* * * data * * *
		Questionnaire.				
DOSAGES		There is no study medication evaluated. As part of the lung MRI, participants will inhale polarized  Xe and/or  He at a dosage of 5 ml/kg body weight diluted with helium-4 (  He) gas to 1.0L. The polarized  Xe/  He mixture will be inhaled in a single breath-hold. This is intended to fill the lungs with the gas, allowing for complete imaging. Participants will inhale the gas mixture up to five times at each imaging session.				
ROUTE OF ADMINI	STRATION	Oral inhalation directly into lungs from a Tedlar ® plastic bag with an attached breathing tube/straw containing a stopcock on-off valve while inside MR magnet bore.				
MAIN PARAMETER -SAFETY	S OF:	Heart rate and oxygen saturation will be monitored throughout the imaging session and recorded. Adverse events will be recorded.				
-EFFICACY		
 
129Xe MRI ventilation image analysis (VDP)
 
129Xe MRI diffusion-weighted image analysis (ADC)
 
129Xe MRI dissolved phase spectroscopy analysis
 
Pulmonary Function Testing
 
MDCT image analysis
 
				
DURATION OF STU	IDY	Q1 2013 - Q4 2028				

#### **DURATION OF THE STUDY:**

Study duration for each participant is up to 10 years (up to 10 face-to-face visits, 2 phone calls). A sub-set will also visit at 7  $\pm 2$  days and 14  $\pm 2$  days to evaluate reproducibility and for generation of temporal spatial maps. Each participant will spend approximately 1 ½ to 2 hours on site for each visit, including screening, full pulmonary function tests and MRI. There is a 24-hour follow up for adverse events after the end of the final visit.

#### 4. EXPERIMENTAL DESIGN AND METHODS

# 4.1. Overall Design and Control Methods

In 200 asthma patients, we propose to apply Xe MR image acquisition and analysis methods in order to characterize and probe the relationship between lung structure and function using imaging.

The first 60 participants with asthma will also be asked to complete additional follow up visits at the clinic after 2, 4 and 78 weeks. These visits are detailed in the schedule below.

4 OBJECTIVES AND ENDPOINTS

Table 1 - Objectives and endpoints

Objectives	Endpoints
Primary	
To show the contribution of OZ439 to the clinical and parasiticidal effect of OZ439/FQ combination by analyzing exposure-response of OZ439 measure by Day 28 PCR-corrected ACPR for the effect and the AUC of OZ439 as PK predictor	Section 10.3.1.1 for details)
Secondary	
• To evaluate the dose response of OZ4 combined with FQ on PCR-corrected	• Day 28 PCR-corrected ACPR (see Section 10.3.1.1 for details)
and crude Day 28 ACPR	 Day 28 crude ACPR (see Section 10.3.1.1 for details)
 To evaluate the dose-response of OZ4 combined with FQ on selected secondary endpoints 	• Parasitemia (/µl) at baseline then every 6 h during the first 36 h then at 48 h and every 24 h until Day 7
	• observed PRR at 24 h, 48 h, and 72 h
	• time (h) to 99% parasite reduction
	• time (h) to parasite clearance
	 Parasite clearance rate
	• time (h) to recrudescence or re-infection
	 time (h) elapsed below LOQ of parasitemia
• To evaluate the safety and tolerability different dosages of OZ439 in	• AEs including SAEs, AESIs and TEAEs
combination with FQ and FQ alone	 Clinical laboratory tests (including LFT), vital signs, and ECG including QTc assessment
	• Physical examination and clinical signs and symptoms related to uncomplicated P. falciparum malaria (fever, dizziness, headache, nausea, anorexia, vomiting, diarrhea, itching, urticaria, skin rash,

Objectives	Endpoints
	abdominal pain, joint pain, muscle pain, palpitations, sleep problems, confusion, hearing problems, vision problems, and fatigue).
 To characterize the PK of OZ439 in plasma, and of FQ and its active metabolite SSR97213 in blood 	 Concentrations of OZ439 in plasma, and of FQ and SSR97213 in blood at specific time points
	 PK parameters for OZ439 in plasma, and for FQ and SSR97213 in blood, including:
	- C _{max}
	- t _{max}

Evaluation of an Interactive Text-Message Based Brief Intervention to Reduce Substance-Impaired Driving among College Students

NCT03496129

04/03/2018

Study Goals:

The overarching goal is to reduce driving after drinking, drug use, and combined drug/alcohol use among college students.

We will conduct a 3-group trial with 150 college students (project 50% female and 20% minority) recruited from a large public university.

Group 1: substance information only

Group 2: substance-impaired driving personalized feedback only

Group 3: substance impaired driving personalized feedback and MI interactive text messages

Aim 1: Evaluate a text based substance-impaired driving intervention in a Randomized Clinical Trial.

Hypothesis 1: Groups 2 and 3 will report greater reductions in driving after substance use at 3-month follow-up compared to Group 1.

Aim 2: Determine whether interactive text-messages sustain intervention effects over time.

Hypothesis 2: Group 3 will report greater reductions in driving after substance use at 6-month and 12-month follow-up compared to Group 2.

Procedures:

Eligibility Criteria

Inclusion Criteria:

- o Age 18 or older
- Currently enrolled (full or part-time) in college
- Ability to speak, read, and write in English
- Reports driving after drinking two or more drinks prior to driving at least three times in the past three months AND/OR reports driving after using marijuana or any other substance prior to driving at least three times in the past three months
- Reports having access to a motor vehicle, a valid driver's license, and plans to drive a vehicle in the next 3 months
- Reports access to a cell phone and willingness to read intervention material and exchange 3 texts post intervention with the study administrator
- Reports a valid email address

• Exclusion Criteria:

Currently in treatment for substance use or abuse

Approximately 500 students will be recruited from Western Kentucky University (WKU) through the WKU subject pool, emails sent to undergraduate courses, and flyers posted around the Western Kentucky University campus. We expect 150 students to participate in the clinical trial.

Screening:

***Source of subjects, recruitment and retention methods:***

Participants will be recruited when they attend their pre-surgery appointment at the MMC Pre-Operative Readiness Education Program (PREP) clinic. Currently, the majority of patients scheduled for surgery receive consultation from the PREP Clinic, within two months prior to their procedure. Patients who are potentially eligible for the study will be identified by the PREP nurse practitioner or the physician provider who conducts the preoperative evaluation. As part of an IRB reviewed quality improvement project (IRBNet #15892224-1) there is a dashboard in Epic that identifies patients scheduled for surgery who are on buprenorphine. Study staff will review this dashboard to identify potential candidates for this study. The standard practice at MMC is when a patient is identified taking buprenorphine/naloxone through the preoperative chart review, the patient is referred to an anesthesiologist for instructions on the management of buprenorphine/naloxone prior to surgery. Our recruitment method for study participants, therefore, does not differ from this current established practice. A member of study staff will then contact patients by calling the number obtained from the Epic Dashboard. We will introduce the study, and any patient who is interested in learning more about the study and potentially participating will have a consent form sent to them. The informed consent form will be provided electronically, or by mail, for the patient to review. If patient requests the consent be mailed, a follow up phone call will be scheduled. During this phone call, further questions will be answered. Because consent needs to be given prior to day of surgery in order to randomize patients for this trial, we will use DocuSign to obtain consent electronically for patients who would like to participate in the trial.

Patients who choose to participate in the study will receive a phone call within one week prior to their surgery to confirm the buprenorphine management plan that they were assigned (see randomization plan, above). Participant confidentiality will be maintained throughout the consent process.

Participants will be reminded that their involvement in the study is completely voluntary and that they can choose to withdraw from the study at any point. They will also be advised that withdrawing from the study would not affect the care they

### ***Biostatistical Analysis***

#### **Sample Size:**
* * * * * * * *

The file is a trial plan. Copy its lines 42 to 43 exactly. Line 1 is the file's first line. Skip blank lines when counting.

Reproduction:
Evaluation of an Interactive Text-Message Based Brief Intervention to Reduce Substance-Impaired Driving among College Students

NCT03496129